@Chloe I love the idea of Open Science, but I've been burned by a lot of "Open Science advocates" who don't seem to do anything other than shaming early-career academics for publishing in closed venues :/
I've also had an extremely negative experience with a journal that claims to embrace some newer publishing ideals, and I'm worried by the philosophy that "openness" will mean we can be lax about other things that will compromise science
@bgcarlisle that sucks, I'm rather new to all this honestly. But because I'm doing my thesis now I notice how often I'm cut off of papers by a paywall. I know researchers are at the mercy of the journals in this.
I do believe that openness may lead to be more lax in the beginning, but because of it openness more people are able to catch mistakes.
> because of it openness more people are able to catch mistakes
Yes and no
Here's an example—"open peer review," at F1000 means that the reviews and the reviewers' names are published with the article
Practically speaking this means that reviews are just the author's buddies patting them on the back
And when I was plagiarised at that journal, it meant that the reviewers doubled-down and attacked me, because they were publicly committed to being in favour of the (stolen) paper
@Chloe It's the "in the long run, the openness will provide incentives to ..."-type arguments that allow for enough space to completely undermine the validity of science in the short-term
Interesting. As I said, I'm new to the idea and I was just interested in your opinions. It's always nice to broaden your view and that's what I''m here for, thanks for your view :)
@Chloe Haha sorry I came on a bit strong there :S
I do really like the idea of Open Science, I really do!
But along with pretty much every other idea involving people, you have to think: how could this be used by a bunch of coordinated and unscrupulous people, acting to subvert it?
@bgcarlisle @Chloe it's also important to separate open access journals from open publishing journals (one of the newer, lax publishing ideals I strongly oppose). There are plenty of strict, high quality, high impact factor journals that are completely open access. But to your point: seems like most bad, open publishing journals are open access.
One potential route for unscrupulous action I can imagine is companies trying to dissuade or encourage investment on the back of un-reviewed work which is being shared openly for the benefit of an academic field (e.g. preprints). I think solutions lie with science/medical communicators who can think about their work as a type of innoculation against believing claims made with weak evidence and paper authors can try not to write with too much spin.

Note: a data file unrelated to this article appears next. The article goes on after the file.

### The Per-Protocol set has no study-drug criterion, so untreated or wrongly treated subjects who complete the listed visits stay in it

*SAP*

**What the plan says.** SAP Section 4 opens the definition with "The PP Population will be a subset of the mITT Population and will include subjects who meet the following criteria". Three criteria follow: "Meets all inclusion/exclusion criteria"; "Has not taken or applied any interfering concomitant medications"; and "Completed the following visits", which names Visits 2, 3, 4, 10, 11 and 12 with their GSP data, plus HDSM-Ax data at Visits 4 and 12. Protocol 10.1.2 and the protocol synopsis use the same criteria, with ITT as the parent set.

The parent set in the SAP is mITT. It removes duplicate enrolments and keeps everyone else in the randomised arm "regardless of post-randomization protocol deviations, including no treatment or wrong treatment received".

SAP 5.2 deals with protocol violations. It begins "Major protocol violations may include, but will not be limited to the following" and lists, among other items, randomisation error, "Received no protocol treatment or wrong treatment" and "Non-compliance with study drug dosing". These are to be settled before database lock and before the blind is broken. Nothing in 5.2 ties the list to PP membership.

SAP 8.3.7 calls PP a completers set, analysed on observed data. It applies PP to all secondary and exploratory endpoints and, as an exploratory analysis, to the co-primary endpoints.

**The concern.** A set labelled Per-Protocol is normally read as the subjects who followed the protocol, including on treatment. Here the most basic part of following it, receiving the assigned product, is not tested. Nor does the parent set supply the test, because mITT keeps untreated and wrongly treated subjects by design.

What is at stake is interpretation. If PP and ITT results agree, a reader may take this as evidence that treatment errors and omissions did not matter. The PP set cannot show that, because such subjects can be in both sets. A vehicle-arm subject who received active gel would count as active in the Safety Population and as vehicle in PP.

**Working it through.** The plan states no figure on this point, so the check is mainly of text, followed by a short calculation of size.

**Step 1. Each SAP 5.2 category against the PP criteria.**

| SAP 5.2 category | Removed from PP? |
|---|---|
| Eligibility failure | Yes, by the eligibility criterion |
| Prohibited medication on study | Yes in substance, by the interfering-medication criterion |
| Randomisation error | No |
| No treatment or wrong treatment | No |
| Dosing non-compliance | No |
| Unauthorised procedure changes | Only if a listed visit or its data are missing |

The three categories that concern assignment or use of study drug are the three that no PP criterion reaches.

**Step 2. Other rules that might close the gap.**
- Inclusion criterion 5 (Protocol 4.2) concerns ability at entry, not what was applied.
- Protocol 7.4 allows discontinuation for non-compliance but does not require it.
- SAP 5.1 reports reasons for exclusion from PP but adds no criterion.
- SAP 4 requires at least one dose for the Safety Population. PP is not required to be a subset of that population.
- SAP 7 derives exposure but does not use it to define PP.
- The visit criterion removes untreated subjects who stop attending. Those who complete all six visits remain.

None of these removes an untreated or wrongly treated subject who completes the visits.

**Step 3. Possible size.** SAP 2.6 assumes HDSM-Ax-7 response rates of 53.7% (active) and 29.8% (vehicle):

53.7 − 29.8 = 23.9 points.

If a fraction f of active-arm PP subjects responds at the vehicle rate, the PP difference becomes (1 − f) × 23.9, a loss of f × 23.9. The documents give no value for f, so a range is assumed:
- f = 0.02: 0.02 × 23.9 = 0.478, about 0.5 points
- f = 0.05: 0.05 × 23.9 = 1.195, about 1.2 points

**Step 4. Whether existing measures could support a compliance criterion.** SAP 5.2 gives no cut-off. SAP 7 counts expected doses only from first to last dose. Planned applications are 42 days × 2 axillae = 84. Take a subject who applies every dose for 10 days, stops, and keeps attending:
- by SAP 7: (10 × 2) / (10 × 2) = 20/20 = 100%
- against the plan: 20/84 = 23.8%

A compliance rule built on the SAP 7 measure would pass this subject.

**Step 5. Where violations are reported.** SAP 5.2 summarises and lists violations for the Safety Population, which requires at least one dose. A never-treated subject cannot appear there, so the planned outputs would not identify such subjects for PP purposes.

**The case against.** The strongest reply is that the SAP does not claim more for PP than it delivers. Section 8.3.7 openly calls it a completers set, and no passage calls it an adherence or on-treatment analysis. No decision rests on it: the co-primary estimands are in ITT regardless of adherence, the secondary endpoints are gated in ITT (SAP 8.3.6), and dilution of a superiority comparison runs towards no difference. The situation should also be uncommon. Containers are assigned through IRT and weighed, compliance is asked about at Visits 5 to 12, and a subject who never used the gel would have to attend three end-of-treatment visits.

@Chloe a faculty member at my program is currently writing an open source e-textbook and has been convincing about the advantages of open source science in general... easy access to the public resulting in a more scientifically literate society, and open source materials do not punish financially struggling students
Knowledge wants to be free
In physics, I've been watching arXiv gradually gain momentum. In astronomy, most people share preprints on arXiv and the increased accessibility is excellent. In fact, it comes as a shock sometimes, trying to find a paper from chemistry or biology and realising how much more difficult things are when everything's paywalled. Chemistry in particular is really not very open.
In my idealistic opinion, finding and sharing information freely is what research should be about.
@invaderxan That's really cool. I mostly need chemistry and biology papers. Thanks to the school vpn and some rogue websites I often do get the acces, but it's so frustrating when you need to put in so much effort for sometimes a shitty/non relevant paper.
Ugh, I know what that's like. Sometimes an abstract feels a bit like clickbait. It's amazing how many times I've picked up a paper which claims to be about spectroscopy only to find that there isn't actually a spectrum in it!
I love open science but find it's hard to afford it. When I have more funding I will do it. When I have to decide between more isotope data points or publishing OA, the choice is obvious
@dantheclamman Ofcourse the research should always be the focal point!
It's obvious for me. I am a self funded early career researcher. Every dollar counts. I put up my preprints on website, researchgate and university repository but that's all that's feasible for me. While OA is awesome there was no support offered from my PhD institution to support it. But ultimately it's my choice and I choose to put the money into more isotope results.
At once I am pleased that ResearchGate is enabling sharing of scientific information, but don't ignore the efforts that librarians have been putting into pulling off a shared resources inside of the academic institution. I have come to believe that some sort of green open access plus a linked social network has a good chance of standing against traditional subscription journals. Another jargon term I have heard to describe a more open system is: scholarly commons.
@Chloe In my field, philosophy, I see no downside and a lot of upside to making every paper freely available. We have some journals like that already. The best is Philosophers' Imprint. Ergo is newer and starting well.
We have good things like the Open Logic Project.
I agree with the people who say that it's less clear that we should do peer review differently.
Micro impact: certain publishers with deep pockets will oppose this, and in the process destroy careers. Certain authors (I'm looking at you, pharma/med/wet engineering) will refuse; their vested interest is in controlling knowledge.
Macro impact: More research done faster, cheaper, sooner. Which will probably mean smaller grants, budgets. :sigh:
Problem 1: *where* or *for whom* that research may be done.
Problem 2: Datasets. They need to be open, too.
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